Dave Davies

Dave Davies is a guest host for NPR's Fresh Air with Terry Gross.

In addition to his role at Fresh Air, Davies is a senior reporter for WHYY in Philadelphia. Prior to WHYY, he spent 19 years as a reporter and columnist for the Philadelphia Daily News, covering government and politics.

Before joining the Daily News in 1990, Davies was city hall bureau chief for KYW News Radio, Philadelphia's commercial all-news station. From 1982 to 1986, Davies was a reporter for WHYY covering local issues and filing reports for NPR. He also edited a community newspaper in Philadelphia and has worked as a teacher, a cab driver and a welder.

Davies is a graduate of the University of Texas.

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This is FRESH AIR. I'm Dave Davies, in for Terry Gross. The American South in the post-Reconstruction era was a land of broken promises and brutal oppression for African Americans, as white leaders stripped former slaves of many of the civil and voting rights they'd won after the Civil War. But in the 1890s, the port city of Wilmington, N.C., was an exception. It had a thriving Black middle class, a large Black electorate and a local government that included Black aldermen, police officers and magistrates.

Copyright 2021 Fresh Air. To see more, visit Fresh Air.

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The sleight-of-hand master explores themes of identity, honesty and the emotional cost of keeping secrets in the memoir, AMORALMAN. DelGaudio's one-man show In & Of Itself is now available on Hulu.

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This is FRESH AIR. I'm Dave Davies in today for Terry Gross.

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DAVIES: The protests for racial justice that swept through the country last year found support among many Americans. And they also reignited old debates about how militant activists should be and how far they should go in seeking social change. Are peaceful marches the best approach or is mass civil disobedience, even violence, called for? Do demands like defunding the police turn off potential allies and undermine prospects for reform?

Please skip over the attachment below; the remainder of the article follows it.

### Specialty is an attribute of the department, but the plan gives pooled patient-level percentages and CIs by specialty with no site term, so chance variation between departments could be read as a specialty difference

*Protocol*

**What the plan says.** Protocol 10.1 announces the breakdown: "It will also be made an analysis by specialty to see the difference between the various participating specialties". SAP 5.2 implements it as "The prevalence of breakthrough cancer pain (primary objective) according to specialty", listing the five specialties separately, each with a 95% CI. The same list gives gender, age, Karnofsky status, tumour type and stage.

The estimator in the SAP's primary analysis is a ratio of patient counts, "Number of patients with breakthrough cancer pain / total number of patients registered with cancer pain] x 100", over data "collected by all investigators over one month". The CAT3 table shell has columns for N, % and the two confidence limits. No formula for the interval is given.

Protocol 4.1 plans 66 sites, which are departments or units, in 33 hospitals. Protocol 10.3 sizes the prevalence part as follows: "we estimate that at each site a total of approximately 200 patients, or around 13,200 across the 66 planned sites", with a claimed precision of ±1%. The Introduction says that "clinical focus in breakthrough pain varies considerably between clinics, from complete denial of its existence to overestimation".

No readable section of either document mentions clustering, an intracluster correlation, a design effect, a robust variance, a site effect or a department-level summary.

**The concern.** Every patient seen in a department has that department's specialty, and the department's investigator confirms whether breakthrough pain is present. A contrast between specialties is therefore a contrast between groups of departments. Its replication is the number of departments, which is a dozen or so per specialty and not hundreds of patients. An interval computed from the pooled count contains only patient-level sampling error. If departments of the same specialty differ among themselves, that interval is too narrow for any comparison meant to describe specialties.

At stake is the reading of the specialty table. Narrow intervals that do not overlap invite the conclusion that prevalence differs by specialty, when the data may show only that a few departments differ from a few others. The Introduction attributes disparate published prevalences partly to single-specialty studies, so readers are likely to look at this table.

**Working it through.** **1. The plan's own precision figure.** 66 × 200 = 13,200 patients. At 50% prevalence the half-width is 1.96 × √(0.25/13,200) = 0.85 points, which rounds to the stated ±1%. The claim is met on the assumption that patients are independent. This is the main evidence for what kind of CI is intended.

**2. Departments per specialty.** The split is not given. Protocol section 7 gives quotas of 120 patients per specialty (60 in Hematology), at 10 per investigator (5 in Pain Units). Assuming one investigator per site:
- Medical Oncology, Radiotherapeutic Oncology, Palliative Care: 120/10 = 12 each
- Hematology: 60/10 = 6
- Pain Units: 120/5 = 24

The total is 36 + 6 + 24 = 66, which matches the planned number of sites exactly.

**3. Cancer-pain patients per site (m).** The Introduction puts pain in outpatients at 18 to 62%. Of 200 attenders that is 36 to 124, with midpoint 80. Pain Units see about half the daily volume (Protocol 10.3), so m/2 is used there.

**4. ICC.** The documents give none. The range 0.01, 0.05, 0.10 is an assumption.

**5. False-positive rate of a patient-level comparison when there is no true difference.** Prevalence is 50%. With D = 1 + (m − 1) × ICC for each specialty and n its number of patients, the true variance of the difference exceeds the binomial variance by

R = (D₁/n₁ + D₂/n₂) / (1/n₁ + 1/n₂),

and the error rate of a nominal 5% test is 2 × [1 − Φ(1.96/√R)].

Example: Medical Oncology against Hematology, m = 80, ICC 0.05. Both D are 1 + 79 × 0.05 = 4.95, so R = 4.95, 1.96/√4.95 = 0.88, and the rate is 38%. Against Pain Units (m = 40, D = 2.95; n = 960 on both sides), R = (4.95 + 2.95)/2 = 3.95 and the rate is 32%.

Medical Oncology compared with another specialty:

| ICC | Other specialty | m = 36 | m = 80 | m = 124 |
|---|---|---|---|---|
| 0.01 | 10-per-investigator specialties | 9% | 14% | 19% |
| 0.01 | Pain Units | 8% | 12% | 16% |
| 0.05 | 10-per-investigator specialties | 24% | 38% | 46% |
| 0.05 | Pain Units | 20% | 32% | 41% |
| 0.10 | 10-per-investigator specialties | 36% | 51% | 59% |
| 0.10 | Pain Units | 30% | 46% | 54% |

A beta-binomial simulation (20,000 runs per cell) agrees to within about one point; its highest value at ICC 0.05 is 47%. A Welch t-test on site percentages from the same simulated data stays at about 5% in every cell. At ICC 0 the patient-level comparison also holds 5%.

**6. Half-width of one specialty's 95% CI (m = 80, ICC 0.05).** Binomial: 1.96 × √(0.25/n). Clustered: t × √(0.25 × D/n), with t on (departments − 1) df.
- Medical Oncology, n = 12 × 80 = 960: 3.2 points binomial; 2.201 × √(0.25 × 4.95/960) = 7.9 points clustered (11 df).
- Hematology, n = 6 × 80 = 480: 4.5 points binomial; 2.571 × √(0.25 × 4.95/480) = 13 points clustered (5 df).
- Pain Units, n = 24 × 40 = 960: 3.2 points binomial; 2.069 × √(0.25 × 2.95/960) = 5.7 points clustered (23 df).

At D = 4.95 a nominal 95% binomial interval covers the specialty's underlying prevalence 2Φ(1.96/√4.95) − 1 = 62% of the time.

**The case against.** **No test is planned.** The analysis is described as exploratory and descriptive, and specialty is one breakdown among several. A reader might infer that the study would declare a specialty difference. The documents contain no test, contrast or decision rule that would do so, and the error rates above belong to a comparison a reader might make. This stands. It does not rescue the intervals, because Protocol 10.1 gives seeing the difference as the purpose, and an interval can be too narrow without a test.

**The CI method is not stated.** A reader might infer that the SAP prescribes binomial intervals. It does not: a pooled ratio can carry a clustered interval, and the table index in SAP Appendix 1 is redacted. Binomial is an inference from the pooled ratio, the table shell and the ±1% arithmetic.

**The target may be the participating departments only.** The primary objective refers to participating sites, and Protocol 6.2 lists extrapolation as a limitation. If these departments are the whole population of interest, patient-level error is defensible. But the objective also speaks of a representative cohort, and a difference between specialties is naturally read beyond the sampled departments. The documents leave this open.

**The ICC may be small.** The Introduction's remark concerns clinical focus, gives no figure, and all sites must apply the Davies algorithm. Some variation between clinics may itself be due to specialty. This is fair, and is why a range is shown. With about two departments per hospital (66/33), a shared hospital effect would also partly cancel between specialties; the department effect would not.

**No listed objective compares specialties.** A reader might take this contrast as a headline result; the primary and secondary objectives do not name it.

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Copyright 2021 Fresh Air. To see more, visit Fresh Air.

DAVE DAVIES, HOST:

This is FRESH AIR. I'm Dave Davies, in today for Terry Gross.

Copyright 2021 Fresh Air. To see more, visit Fresh Air.

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Hollywood portrayals of the American Mafia often focus on major cities, but writer Russell Shorto says there have been active mob organizations in countless small and midsize cities in the United States.

Shorto knows this firsthand: His grandfather was a mob boss in the industrial town of Johnstown, Pa. Shorto says his grandfather's involvement with the Johnstown mob initially began as an offshoot of Prohibition, which opened doors for Italian Americans facing employment discrimination.

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This is FRESH AIR. I'm Dave Davies, in for Terry Gross. You've probably heard our guest, actor Hank Azaria, more times than you realize. He's voiced dozens of characters for "The Simpsons," including Moe the bartender, Chief Wiggum and Dr. Nick. One character he no longer performs is Apu, which he'll explain a little later. He's appeared in many films, including "The Birdcage," "Shattered Glass," "Dodgeball," "Night At The Museum" and "Tuesdays With Morrie," as well as the TV series "Friends," "Mad About You," "Bordertown" and "Ray Donovan."

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